Archive for July, 2009

h1

Lady Marmalade

July 19, 2009

marmaladeMy husband recently returned from a visit to his mum, Annie, bearing Gift: this jar of cumquat marmalade, made on a whim from the cumquats in her own garden and last week’s Good Living recipe (I think this recipe here is the one, right Annie? Let me know if not!).

Anyway, it wasn’t till yesterday that I had some of it slathered on toast (sourdough from the excellent Bourke St Bakery which happily for us has opened a new shop just a couple of blocks from our house). And my, that stuff was good.

This marmalade is magic – I’m not much of a jam person, having a reasonably low sugar tolerance, and so absolutely love this stuff which is sweet but tart and just with that teeny subtle bitterness that  makes marmalade so much more interesting than jam.

So this is, as you see, a cheat’s blog, given that today’s recipe is not only someone else’s but I didn’t even make it  – but it’s so good, and looks so beautiful, that I thought the Lady Marmalade wouldn’t mind me sharing her triumph with you.

The Lady reports in her comment on the polenta posting that this recipe is easy and results in feelings of industrious virtue.  And I am sure that if there are any tricks or tweaks required, she will let us know.

I have never made jam or anything like it in my life, but I heartily recommend you all rush off and make jars of this stuff (and then pop one  in the post to me…)


h1

Difficult to swallow

July 17, 2009

Devour a BookI am so depressed about the Productivity Commission report that I have nothing more to say. Others write more eloquently on this topic than I can.

One thing I have been shocked by is how much really deep personal hostility seems to be out there toward writers themselves, which I find depressing beyond belief. The pro-PC camp has called us “greedy” – which sticks a leeetle in the craw when the average income of an Australian writer is $11,000 pa – “parasitic”, “self promoting”, “pretentious”, ” ‘authors’ ” (for this person the word itself is obviously a term of abuse – hence quote marks) and the list goes on. Call me naive or just out of touch, but where does this deep-seated antipathy towards creative people come from? What have they done to deserve it, apart from make a (very) modest living? Are other artists equally hated?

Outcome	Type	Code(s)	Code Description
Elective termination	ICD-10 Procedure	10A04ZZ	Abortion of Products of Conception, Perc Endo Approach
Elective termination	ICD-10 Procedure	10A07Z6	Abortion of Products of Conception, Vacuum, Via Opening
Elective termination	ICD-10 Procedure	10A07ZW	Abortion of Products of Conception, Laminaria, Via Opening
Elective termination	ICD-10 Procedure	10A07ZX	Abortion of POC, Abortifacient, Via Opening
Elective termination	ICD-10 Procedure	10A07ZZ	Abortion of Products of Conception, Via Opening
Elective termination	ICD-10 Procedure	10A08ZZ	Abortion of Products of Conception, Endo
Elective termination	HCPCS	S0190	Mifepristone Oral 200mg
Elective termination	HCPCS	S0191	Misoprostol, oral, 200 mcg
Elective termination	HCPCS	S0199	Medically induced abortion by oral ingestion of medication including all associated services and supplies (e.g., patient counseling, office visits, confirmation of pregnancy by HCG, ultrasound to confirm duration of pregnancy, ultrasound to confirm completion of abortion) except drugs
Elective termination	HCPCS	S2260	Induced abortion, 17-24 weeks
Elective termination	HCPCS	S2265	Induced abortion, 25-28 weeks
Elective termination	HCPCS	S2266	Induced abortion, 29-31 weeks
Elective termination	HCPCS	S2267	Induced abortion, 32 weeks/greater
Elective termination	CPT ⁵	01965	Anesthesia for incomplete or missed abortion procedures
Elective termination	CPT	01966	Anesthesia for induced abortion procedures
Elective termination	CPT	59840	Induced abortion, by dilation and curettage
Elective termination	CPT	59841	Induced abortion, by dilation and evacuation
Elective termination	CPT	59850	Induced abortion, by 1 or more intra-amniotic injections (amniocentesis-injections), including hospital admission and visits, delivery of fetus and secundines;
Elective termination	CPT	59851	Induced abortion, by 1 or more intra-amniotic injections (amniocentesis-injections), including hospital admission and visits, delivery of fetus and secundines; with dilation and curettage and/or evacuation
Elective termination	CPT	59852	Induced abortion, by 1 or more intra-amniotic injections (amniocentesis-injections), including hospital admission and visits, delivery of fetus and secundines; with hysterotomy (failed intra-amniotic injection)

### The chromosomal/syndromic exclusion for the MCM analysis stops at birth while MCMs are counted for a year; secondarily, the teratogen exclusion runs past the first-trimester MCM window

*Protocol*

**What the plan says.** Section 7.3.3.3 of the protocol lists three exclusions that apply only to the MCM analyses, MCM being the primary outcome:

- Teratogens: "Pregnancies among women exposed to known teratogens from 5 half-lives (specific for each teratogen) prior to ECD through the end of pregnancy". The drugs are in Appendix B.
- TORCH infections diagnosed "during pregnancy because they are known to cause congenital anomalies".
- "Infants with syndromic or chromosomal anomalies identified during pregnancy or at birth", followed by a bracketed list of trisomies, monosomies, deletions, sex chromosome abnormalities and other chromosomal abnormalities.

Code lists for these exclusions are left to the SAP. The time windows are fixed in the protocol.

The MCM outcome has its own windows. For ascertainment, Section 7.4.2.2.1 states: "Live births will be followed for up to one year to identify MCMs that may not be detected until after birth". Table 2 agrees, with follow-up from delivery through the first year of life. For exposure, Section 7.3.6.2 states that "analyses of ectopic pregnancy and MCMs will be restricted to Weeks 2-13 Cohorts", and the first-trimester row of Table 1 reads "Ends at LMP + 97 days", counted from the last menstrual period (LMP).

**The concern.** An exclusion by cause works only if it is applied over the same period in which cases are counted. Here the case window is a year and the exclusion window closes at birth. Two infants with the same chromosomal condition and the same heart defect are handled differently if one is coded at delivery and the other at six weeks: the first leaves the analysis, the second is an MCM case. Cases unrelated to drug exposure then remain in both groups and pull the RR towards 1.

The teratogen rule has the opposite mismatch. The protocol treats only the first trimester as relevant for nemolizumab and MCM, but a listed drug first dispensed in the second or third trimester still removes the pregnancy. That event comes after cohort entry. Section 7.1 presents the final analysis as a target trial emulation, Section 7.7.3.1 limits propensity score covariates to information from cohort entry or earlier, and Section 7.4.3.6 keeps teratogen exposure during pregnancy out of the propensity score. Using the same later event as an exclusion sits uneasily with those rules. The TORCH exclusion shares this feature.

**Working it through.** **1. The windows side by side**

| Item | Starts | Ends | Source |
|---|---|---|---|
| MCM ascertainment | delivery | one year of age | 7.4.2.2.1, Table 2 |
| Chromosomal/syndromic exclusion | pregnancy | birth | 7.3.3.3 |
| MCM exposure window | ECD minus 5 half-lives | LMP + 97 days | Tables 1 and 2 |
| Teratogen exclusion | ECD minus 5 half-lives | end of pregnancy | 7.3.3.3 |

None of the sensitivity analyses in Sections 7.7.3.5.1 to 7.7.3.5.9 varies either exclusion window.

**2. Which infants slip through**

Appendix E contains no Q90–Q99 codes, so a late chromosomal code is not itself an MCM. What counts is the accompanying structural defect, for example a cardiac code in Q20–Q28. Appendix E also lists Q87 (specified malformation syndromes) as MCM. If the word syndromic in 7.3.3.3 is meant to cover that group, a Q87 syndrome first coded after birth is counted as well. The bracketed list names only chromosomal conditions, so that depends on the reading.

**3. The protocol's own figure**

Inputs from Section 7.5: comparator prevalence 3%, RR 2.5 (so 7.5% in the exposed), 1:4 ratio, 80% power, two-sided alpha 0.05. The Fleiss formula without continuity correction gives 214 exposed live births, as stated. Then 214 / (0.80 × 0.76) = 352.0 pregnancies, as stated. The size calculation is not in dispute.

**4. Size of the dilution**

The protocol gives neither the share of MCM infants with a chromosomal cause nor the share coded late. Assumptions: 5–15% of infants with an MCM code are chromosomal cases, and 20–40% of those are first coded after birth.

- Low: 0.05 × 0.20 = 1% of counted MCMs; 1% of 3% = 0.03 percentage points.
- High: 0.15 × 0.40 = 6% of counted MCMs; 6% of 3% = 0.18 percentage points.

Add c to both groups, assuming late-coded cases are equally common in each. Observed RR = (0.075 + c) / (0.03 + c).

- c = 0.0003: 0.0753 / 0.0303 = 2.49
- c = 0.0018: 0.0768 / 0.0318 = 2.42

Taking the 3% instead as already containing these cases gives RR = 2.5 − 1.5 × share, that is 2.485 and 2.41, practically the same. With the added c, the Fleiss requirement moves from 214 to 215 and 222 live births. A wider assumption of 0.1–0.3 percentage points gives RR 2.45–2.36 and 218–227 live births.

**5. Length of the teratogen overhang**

There has also been a lot of sneering when authors like Tim Winton and Richard Flanagan and Mem Fox express their views, described as “elegantly expressed outrage” and so on; it’s the same tack the anti-Obama camp took during his campaign: i.e. associating  skill with words with some kind of sneaky duplicity, logical conclusion being that anyone who uses language well is a deceptive person who must under no circumstances be trusted. Of course this also ignores the fact that the opposition commentators use language equally “cleverly”.

The funny thing is that all those people who hate writers so much are apparently still keen to get their hands on the dirt-cheap books that will flood the country as a result – that is, books written by the same kind of greedy, parasitic, pretentious, word-lovin’ “authors“.  (NB when I see a major retail discount chain passing on huge savings to customers I will eat my hat; according to the 7.30 Report’s piece on this the other week, quoting the ACCC, the CD /Oz music industry deregulation resulted in CD price drops of 8%. If the same thing happens to books, that’ll be a saving of $2.40 on a $30 paperback. Woohoo, break out the Krug.)

Below are some comments written by people who are less depressed than I, who still have some fighting fire in the belly. I’m giving up and never reading newspaper column blog comments on this topic again. Be warned though – these comments are by “authors” and use “words”. Let’s lynch ’em.

h1

A corny issue: how I cured my polenta paranoia

July 16, 2009

polentaCulinary confession  #93475 – I have always been terrified of polenta – that lovely-looking bright yellow corn meal that other people cook beautifully.

Before last weekend, the only time I’d attempted it was long ago, trying to make those little grilled-polenta fingers you see about the place. The result when I did, in a word: unspeakable.

Sooo, I have since then steered clear. However, my friend Jane is the queen of supercreamy, smooth-as-silk polenta and serves it with the kinds of slow-cooked shanky, meaty things we’re enjoying at the moment. So I emailed her asking for her secret.

She sent me a very brief reply, headed Piece O’ Polenta (hmm, I guess this means she’s hitherto known as the Potentate of Polenta? I’m running out of p-words…)

I tested it out on some unsuspecting chums last weekend, and it was great! And so simple – a fair bit of stirring involved, but the result, my friends, is worth it. We ate with a delish osso bucco (Karen Martini’s recipe, natch).

Here’s the recipe, short and oh so sweet. My thanks to the P of P for sharing. I doubled this quantity for eight people, and it was plenty, with a smidge left over. I also threw in some grated parmesan at the last minute but it’s completely unnecessary if you’d rather not.